“We tried to make the best decisions that we could as a board. I don’t think we realized that it was going to be harder on the public process but we tried to do what we could to make up for that and I know it wasn’t a whole lot by just having the Q and A from him instead of the public forum, but given the position that we were in we had highly qualified candidates and we still had a highly qualified candidate to pick. It wasn’t going to be a benefit to anybody. We needed somebody to be able to come in and lead in this time because we don’t know what we’re going into with the fall,” said Trimmer. “I think it would’ve been a disservice to the district to try to start the whole process over and it would’ve been a disservice to Dr. Trani.”

Trimmer said that Trani’s previous experience in Alaska was not a major factor, but did feel that the chances of Trani sticking around would be better. Trani was one of the first University of Alaska Fairbanks students who had the opportunity to do student teaching in rural Alaska, starting his career at Iliamna in Lake and Peninsula School District.

Over the few days since he has arrived, Trani has learned that University of Alaska no longer offers the program and hopes to be able to help solve that problem. Trani proposed a theoretical opportunity for Mat-Su and Anchorage educators to teach the future teachers themselves. Trani said that the loss of the program was a crisis and that he is of the understanding that MSBSD is working on joining a pilot program to train teachers at the University of Alaska Southeast. Though Trani had not yet read an article from the Wall Street Journal praising MSBSD for remote education during the COVID-19 pandemic, he does believe that distance delivered education has a future in schools.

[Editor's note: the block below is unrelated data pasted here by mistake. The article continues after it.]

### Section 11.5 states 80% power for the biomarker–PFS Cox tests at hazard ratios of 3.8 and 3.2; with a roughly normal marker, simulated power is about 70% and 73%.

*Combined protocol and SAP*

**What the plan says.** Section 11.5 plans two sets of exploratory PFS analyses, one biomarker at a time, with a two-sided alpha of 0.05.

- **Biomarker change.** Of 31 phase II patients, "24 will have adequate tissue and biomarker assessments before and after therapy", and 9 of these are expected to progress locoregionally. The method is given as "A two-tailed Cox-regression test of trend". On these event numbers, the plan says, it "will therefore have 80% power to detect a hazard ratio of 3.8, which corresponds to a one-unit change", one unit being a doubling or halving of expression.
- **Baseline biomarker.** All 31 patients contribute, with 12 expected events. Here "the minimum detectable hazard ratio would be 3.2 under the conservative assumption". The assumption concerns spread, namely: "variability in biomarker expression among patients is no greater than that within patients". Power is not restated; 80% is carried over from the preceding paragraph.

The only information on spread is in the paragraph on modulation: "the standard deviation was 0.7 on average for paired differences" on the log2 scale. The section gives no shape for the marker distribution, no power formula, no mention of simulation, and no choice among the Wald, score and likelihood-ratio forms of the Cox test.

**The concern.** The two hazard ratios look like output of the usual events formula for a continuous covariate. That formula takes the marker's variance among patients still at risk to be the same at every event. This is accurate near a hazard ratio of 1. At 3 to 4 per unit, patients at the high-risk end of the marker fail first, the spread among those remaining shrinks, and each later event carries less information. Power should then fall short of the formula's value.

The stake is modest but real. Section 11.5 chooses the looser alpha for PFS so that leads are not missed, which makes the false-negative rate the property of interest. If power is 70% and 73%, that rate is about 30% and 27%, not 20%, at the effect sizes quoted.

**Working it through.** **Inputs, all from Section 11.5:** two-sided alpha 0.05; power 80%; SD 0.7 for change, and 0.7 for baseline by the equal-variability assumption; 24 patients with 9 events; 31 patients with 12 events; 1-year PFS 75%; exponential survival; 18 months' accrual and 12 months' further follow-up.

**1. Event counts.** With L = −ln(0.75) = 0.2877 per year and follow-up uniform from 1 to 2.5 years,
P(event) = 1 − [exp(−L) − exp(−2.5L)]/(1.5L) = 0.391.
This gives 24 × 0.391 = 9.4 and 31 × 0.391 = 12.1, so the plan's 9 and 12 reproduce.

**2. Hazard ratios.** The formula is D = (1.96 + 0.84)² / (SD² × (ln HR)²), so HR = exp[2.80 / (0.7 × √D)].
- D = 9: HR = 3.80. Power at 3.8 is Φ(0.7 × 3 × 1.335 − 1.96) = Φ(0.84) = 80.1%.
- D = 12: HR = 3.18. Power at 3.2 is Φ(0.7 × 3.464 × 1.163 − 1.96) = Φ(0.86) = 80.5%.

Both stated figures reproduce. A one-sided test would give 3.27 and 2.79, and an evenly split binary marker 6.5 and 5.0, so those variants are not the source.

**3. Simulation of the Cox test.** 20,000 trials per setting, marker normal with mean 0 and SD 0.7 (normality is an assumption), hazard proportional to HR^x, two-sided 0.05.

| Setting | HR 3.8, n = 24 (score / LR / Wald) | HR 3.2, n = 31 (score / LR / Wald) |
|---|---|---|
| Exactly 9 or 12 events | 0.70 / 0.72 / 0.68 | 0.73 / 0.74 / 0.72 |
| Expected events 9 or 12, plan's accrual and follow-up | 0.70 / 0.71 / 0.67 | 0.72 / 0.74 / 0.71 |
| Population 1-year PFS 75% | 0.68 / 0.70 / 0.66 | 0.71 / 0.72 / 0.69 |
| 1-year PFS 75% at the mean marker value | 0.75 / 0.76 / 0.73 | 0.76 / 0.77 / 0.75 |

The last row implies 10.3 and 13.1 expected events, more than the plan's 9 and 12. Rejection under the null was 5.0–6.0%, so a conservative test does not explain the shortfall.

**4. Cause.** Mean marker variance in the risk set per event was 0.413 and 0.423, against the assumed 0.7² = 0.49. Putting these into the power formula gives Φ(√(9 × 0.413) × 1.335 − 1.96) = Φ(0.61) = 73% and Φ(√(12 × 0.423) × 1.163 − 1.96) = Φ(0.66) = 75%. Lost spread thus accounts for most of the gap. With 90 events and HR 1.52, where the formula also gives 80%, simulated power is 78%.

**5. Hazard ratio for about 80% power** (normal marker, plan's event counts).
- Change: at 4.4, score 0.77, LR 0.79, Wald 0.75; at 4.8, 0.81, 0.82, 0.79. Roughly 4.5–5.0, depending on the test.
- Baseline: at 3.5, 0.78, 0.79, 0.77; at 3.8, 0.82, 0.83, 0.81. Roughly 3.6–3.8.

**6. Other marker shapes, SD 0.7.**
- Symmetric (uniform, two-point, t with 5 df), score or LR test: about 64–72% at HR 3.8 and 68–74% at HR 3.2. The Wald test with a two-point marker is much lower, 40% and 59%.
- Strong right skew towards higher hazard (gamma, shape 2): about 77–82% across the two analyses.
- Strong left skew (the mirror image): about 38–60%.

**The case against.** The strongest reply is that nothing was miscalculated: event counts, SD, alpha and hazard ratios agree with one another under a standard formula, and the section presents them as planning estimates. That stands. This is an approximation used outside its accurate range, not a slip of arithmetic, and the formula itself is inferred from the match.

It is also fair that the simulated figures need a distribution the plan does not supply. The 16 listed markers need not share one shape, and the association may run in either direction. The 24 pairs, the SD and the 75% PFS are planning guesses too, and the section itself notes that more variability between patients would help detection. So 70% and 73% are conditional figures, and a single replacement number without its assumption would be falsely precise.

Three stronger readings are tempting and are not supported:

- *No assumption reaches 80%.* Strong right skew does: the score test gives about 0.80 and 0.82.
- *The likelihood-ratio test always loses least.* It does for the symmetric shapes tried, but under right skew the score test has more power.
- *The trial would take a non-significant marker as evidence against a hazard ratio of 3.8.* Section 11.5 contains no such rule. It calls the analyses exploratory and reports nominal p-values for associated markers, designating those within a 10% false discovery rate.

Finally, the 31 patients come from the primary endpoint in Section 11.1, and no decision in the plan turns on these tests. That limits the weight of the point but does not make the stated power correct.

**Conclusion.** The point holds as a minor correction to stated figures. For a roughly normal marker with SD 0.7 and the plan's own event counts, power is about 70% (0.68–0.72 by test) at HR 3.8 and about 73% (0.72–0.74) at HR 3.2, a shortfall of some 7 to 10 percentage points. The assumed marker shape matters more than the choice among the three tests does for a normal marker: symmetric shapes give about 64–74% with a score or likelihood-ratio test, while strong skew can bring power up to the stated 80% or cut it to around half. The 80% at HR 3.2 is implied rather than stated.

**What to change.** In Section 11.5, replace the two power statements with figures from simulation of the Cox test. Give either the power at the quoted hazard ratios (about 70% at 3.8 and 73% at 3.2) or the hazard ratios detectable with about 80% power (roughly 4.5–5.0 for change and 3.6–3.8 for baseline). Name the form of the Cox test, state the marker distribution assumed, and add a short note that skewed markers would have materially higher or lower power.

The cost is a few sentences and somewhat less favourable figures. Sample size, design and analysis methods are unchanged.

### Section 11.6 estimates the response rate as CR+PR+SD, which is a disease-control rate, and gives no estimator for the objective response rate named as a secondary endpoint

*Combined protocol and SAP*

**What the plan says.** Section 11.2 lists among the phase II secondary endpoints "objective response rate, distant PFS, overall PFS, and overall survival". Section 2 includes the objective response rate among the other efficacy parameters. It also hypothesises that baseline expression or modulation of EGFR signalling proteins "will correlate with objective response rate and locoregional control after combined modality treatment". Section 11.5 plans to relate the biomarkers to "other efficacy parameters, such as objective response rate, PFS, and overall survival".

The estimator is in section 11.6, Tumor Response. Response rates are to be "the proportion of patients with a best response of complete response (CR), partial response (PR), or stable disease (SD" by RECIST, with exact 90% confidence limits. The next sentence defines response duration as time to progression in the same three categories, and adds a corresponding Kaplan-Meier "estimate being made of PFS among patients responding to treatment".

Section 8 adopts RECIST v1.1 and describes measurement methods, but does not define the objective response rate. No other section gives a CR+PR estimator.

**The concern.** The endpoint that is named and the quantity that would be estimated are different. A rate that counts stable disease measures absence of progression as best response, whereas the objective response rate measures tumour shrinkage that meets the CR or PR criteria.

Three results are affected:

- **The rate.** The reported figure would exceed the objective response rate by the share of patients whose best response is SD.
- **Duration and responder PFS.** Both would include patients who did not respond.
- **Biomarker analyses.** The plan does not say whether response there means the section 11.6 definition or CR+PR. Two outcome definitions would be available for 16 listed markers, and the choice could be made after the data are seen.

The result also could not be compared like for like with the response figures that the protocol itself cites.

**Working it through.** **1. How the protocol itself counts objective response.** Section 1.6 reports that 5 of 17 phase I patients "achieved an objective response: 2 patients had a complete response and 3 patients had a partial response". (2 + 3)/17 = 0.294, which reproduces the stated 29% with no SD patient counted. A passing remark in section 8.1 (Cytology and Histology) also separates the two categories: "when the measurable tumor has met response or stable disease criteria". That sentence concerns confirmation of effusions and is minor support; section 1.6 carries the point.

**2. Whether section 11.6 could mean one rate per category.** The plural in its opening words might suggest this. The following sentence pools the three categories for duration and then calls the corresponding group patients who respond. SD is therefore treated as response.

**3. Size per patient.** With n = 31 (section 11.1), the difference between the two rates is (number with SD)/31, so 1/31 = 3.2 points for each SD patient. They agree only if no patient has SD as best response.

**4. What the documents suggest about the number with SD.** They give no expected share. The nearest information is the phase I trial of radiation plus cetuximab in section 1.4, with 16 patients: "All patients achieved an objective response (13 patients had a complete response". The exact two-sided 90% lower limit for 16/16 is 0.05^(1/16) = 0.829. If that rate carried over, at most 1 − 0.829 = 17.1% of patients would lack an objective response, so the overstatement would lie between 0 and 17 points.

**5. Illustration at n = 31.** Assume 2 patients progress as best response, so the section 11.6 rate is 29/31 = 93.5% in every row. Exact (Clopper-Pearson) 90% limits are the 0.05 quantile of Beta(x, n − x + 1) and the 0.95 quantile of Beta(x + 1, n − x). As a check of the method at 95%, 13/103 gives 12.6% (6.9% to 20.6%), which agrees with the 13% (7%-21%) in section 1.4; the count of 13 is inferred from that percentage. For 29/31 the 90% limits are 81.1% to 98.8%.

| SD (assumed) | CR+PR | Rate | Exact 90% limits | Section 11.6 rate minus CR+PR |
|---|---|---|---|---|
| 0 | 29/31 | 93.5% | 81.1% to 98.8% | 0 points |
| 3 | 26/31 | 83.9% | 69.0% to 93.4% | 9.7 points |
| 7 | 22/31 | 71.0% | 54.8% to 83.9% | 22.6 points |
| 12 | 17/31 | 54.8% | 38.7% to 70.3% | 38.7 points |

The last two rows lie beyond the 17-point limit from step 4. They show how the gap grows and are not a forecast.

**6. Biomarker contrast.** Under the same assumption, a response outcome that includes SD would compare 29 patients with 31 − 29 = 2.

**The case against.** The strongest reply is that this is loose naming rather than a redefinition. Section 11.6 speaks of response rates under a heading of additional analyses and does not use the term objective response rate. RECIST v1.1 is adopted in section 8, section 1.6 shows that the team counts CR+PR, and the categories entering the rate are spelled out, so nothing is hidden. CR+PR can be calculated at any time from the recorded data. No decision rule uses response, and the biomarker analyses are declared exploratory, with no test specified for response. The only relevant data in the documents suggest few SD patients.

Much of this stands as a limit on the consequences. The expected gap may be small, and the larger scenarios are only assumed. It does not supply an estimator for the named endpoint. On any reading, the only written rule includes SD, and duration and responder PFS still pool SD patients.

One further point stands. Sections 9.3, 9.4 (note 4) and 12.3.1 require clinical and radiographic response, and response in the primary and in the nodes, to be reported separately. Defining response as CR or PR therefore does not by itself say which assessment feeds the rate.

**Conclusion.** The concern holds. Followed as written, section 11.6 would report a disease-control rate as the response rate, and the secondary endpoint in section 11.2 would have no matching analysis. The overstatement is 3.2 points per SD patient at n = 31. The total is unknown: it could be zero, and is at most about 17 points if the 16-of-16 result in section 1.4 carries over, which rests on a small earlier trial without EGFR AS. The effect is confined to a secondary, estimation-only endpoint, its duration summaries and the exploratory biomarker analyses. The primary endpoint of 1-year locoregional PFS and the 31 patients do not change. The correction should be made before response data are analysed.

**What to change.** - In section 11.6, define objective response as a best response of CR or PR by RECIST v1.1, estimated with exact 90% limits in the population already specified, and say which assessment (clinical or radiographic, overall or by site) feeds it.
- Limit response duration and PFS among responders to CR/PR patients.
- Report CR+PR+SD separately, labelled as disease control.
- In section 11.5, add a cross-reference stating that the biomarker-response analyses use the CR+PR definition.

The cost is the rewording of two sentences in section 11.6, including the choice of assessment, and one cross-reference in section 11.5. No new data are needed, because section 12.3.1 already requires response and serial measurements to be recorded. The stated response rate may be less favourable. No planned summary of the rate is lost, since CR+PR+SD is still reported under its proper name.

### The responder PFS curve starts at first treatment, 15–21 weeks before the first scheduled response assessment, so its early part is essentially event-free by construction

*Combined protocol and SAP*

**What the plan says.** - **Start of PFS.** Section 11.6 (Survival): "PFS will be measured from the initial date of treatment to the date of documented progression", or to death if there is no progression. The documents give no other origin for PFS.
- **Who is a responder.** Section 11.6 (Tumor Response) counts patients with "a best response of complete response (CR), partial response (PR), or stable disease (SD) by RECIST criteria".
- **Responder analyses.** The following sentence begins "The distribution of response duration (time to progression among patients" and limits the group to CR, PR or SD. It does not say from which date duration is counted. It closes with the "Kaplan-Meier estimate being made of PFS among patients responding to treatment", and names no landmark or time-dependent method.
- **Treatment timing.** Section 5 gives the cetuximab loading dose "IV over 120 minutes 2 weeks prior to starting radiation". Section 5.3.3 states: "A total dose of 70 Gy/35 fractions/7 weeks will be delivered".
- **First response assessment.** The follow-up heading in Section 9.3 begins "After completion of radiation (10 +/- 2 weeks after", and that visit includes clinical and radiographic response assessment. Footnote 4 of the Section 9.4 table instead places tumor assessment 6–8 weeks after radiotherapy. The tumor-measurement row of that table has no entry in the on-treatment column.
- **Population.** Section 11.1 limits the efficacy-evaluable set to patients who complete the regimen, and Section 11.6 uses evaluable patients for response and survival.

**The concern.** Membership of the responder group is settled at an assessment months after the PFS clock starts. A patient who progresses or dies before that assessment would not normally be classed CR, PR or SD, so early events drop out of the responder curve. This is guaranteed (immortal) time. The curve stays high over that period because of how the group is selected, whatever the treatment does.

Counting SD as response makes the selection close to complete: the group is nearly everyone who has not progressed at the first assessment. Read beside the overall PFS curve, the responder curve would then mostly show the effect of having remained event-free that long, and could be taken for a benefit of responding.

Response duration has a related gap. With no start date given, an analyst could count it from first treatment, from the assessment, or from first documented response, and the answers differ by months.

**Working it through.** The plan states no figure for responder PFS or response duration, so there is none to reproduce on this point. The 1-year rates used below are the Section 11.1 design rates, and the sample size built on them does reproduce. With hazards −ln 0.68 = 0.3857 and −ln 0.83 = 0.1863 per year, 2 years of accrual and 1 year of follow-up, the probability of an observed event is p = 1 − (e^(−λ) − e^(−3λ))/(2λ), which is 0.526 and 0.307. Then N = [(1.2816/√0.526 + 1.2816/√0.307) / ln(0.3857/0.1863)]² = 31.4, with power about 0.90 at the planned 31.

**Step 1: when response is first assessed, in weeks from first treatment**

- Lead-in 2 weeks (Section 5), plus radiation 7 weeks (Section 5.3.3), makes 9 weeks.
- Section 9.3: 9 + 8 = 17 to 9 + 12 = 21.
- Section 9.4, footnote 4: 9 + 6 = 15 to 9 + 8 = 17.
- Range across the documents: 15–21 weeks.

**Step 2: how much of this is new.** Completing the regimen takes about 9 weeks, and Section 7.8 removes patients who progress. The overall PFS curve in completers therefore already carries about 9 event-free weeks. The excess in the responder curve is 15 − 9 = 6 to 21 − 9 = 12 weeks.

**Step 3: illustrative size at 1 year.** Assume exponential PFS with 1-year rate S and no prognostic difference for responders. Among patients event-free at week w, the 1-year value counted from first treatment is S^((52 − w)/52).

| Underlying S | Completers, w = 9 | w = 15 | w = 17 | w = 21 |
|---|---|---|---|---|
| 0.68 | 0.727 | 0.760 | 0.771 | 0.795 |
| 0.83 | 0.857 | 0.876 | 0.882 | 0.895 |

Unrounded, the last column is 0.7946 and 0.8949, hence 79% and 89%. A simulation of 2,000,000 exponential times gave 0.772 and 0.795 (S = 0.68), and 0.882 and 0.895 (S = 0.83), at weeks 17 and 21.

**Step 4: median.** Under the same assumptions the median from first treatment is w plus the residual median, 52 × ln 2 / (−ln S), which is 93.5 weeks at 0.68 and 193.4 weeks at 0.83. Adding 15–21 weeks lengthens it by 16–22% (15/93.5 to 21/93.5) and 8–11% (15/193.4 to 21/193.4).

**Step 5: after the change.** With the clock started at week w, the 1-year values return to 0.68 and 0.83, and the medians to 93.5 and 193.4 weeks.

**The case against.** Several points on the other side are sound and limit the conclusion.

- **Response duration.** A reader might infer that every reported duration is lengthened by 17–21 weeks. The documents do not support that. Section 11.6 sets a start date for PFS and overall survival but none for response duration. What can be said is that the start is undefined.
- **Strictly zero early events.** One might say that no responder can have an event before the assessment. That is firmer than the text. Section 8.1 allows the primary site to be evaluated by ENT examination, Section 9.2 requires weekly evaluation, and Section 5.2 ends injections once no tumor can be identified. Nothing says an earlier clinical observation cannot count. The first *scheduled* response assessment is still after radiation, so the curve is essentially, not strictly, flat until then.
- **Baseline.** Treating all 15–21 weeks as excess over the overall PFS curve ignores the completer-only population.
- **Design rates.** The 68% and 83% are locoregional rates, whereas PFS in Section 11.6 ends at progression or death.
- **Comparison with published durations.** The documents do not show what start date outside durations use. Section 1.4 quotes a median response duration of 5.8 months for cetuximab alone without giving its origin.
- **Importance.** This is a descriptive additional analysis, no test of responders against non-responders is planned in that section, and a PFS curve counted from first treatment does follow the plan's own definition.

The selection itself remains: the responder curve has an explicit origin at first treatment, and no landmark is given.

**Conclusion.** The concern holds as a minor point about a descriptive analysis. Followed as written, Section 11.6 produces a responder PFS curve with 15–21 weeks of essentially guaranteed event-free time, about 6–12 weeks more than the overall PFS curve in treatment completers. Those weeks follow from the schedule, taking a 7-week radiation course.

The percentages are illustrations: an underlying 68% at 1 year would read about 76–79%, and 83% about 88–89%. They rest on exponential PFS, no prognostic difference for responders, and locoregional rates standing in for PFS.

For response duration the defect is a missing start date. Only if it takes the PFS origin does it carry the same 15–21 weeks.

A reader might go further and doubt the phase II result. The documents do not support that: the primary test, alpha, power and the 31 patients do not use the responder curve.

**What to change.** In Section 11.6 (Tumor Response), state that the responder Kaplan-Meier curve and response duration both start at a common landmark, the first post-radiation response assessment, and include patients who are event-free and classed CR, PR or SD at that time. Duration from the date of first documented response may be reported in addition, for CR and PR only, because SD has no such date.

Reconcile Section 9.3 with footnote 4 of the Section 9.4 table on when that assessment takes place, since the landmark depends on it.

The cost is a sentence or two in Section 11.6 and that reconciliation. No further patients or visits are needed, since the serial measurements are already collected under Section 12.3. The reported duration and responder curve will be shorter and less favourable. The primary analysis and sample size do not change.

“I think that Mat-Su because they were already delivering remote instruction and in some cases were able to pivot to it so well,I think they are a long ways down the road of embracing I don’t know. The new reality that we live in where there are many many industries that they do lots of their work remotely, and then it starts making me think on school closure days why does school have to be closed? Now if we can pivot to that, we pivoted this time to it, couldn’t we just pivot to that on the day that the drifts are four feet high?,” said Trani.

Trani was asked about the description of education stagnation as the three-headed monster cerberus in his books and how that could be thwarted in the Mat-Su. Trani said that he already believed that schools such as Mat-Su Career and Technical High School and Fronteras were already successful in achieving student excellence.